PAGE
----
Parashat Bo, 5778

A D’var Torah for Parashat Bo
By Rabbi Bruce Alpert

The exodus from Egypt is understood in different ways: as a miraculous deliverance, as an escape from slavery, as a journey to freedom. Reading again this week’s parashah, Bo, I came away with a different understanding: as a divorce.

I took this understanding from the opening verse of Chapter 11: “The Lord said to Moses, “One more plague shall I bring upon Pharaoh and upon Egypt; after that he shall send you forth from here,” k’shalkho kalah gareish y’gareish etkhem mi-zeh. What struck me about that final phrase was the juxtaposition of the words kalah and gareish. The former can mean bride and the latter, the verb meaning “cast out,” is the root for “divorce.” I initially read that last phrase to mean “like his sending out a bride, he shall certainly cast you out from here.” Rashi, citing Onkelos, tells us that kalah actually means “complete,” so that last phrase is commonly read to mean “his sending shall be complete, he shall certainly cast you out from here.”

Regardless of how we understand kalah, gareish strikes me as the key term here. Israel might not be a bride, but it is certainly a grushah – a divorcée. And the connection to divorce, I believe, is more than a turn of phrase. Between the revelation of the tenth plague and its actually being carried out, God reveals a completely new calendar to Israel: “This month shall be for you the beginning of months” (12:2). No longer will Israel mark time in the manner of other nations. It will follow its own calendar with its own sense of time and its passage. For those of us who, to this day, regulate our lives by the demands of that calendar, we well understand this to be a powerful mark of separation from our neighbors.

This separation – and not mere liberation from slavery – is the story’s underlying purpose. God makes this clear from His initial revelation to Moses all the way though the final plague: “Pharaoh will not heed you in order that My wonders may be multiplied in the land of Egypt.”(11:9) Pharaoh and Egypt are mere foils opposite which God’s power and Israel’s election are shown. God’s power is being deployed here to affect an everlasting divorce – between Israel and the other nations and between Adonai and their no-gods.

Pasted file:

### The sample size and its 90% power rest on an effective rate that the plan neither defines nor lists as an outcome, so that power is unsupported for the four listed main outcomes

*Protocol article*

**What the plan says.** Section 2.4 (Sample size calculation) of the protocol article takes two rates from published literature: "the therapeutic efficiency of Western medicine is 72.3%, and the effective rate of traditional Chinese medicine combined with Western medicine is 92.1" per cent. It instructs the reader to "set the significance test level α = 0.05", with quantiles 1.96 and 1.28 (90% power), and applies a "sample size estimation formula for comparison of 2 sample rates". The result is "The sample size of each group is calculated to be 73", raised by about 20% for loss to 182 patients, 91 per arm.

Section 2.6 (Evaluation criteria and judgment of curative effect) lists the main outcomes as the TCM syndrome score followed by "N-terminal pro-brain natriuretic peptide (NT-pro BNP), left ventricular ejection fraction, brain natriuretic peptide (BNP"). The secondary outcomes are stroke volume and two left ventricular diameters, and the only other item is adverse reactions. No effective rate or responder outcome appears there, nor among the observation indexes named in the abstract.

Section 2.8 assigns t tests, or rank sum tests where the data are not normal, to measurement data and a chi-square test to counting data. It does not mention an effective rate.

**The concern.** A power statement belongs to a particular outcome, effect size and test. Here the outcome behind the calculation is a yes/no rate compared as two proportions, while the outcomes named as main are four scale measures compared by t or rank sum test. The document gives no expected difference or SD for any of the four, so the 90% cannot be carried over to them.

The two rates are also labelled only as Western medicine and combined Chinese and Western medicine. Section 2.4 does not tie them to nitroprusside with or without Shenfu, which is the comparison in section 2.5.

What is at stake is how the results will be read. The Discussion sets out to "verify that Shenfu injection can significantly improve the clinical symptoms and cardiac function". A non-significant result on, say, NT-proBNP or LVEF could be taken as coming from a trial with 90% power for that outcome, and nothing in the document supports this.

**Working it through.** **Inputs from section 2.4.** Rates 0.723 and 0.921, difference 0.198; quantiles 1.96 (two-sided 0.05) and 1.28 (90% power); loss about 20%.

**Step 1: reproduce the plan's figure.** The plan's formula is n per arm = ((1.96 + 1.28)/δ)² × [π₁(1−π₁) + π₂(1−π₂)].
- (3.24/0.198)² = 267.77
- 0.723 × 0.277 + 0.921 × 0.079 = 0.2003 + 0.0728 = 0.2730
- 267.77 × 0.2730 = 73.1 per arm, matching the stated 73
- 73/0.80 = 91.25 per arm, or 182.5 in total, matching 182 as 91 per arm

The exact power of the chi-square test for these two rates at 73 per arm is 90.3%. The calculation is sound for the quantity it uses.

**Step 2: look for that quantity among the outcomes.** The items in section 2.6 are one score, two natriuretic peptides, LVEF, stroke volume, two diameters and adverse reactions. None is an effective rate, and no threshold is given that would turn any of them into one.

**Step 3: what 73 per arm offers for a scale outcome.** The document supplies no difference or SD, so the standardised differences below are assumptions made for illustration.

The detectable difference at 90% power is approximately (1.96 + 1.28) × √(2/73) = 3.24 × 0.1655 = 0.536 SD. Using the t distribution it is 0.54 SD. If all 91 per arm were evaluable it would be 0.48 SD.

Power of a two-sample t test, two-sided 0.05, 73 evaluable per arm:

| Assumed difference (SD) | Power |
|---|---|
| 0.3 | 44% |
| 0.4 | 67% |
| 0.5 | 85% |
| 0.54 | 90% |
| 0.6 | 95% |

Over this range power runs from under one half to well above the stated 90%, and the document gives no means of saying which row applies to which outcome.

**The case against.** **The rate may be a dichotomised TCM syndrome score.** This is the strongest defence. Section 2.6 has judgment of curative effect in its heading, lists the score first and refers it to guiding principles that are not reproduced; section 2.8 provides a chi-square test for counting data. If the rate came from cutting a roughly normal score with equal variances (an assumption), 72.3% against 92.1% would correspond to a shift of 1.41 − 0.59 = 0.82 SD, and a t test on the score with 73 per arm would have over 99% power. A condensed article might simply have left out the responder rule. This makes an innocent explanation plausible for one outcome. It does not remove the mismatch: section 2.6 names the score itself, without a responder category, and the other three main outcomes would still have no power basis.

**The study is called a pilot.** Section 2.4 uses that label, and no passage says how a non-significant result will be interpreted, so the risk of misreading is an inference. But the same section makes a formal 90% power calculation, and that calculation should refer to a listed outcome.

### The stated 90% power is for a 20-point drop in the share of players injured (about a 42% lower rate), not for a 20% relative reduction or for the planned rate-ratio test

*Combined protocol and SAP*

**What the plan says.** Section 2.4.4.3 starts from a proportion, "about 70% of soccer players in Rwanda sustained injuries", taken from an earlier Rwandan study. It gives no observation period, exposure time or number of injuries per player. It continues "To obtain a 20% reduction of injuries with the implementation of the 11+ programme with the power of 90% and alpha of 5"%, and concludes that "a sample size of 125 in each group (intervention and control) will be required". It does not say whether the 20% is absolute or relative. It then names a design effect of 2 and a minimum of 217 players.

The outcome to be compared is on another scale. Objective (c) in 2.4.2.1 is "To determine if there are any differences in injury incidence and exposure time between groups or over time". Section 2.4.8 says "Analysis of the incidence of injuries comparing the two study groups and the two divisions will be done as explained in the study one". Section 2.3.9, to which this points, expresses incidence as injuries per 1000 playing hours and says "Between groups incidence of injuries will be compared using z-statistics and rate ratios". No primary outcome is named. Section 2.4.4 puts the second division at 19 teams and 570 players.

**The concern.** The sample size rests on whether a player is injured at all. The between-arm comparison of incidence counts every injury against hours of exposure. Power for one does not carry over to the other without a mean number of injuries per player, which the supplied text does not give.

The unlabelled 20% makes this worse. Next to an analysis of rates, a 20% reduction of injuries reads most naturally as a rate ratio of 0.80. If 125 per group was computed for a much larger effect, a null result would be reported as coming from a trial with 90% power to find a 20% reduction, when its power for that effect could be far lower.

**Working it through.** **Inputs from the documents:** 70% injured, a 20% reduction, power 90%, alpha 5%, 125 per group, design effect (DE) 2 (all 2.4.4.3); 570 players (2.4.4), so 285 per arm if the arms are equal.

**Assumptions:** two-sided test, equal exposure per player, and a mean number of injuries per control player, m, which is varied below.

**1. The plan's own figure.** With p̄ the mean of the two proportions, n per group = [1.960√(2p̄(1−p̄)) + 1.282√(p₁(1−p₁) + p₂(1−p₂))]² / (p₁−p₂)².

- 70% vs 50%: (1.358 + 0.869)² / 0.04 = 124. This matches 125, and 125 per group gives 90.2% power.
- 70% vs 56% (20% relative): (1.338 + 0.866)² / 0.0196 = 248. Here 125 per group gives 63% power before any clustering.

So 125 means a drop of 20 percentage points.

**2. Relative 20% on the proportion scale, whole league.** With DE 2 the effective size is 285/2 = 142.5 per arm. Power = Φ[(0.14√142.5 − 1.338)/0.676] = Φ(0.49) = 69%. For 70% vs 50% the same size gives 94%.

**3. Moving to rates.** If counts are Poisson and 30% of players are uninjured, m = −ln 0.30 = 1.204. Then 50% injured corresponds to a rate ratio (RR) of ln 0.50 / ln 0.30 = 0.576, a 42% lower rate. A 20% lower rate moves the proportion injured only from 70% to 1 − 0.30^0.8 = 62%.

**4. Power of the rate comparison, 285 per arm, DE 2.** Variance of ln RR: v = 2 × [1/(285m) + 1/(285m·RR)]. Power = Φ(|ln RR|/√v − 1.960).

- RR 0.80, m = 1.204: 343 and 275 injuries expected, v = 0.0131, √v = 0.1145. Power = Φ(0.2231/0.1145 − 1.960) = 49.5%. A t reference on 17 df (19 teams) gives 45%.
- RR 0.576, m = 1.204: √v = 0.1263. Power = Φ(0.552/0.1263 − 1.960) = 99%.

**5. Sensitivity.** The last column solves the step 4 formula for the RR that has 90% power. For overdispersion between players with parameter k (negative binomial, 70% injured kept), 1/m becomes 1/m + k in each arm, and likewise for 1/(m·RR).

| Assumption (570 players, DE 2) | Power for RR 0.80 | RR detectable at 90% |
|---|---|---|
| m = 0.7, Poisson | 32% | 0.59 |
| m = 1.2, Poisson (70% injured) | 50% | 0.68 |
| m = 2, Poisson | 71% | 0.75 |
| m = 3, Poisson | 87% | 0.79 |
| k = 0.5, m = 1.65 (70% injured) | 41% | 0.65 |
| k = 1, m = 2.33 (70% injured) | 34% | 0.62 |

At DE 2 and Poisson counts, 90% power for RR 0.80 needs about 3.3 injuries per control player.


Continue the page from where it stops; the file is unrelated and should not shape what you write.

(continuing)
Of all the purposes ascribed to the exodus – deliverance from slavery, journey to freedom – it is this separation, this divorce from the other nations that has proved the most enduring. In the millennia since the exodus, Israel has known slavery and freedom, abandonment and deliverance, but its separation from the other nations of the world has never waned. We celebrate this separation as the source of our distinct character as Jews. And we mourn it in the ever present reality of anti-Semitism. Indeed, the endless capacity of anti-Semitism to adapt and survive (today it takes the form of hatred for the Jewish State rather than individual Jews) is proof in itself of the enduring separation between Israel and the rest of the world.

We may bemoan our divorced status, but as we do so, we should perhaps recall that the opposite of gerushim is kiddushin – the holiness of marriage. In becoming the world’s grushah, Israel becomes suitable to only one mate – the source of kiddushah itself. In choosing to raise His mighty hand and outstretched arm on behalf this one despised people, God consciously and willingly becomes wed to that people and their fate. As the final plague shatters Egypt, we do, in a very real sense, become cast out not just of that country, but of the norms and the ways of the rest of the world. And through this casting out, we become inextricably bound to Adonai. Our gerushin becomes our kiddushin.

Rabbi Bruce Alpert is Rabbi of Beth Israel Synagogue in Wallingford, CT, and is the Chair of AJR’s Board of Trustees.